A 14-Year-Old Boy with Fibrodysplasia Ossificans Progressive: Phenotypic Characterization and Genetic Analysis

Dragan Jovanovic, Alexis Derrigo


Objective – The aim of this study was to report an ultra-rare genetic disease in a 14-year-old boy with abnormal ossification, to describe clinical phenotype and to expand the understanding of this genetic abnormality.

Case Report − The patient was born with hallux valgus. At five years of age diagnosis was made after he injured his shoulder and back and after extraskeletal ossification in muscle and soft tissue at the site of injuries. At 8 year of age after a fall radiological examination showed closed spiral-type fracture of the humeral shaft with dystrophic calcifications within the medial soft tissue. Audiometric testing indicated mild loss noted at 8 kHz in the right ear. At ten year of age the patient developed multiple bony ridges across his back. He had now lost almost completely control of his right arm and was locked at the shoulder and elbow.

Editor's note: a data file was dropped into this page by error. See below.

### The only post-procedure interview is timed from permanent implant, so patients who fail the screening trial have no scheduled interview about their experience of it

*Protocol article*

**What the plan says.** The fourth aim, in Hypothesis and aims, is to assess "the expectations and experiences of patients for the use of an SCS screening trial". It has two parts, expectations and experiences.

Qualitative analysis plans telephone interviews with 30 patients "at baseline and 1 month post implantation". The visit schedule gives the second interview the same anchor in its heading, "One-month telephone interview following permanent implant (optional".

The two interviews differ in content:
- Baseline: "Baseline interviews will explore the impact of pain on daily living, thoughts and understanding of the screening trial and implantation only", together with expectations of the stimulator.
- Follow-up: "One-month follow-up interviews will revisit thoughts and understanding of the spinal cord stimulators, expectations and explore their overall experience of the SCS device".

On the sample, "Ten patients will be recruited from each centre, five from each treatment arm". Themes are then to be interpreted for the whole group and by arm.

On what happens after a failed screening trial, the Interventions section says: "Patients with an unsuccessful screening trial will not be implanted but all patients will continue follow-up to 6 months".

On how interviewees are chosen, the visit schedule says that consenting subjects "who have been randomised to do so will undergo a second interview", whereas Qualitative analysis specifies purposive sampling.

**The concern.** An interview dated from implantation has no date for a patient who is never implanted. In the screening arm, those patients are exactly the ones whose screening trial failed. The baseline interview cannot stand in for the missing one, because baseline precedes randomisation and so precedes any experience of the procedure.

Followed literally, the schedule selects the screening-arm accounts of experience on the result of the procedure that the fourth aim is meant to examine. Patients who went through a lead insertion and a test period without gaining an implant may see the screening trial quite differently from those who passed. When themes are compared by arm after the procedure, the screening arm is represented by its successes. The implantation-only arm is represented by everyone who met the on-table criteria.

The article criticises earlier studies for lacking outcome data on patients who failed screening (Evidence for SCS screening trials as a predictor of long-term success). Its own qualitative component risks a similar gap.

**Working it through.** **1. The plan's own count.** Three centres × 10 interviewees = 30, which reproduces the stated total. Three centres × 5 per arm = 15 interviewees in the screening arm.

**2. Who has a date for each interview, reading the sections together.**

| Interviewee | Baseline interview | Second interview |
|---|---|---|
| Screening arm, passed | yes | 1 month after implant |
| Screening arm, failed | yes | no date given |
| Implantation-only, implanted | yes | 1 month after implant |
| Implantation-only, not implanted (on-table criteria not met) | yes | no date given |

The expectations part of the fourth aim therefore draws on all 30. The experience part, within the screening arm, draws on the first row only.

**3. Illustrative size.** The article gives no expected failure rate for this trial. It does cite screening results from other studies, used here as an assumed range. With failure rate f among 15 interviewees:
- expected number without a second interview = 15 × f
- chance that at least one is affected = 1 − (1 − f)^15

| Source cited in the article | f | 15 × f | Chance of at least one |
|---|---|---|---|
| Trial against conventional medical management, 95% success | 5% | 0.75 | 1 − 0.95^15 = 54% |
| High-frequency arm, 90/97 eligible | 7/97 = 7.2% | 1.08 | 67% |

Conclusion – Genetic analysis of patient’s DNA showed typical ACVR1/ALK2 gene mutation most likely de novo change that was not inherited from either parent.


Mutation; De-Novo; Heterotopic ossification; Molecular Characterization; Phenotype

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DOI: https://doi.org/10.5457/p2005-114.296


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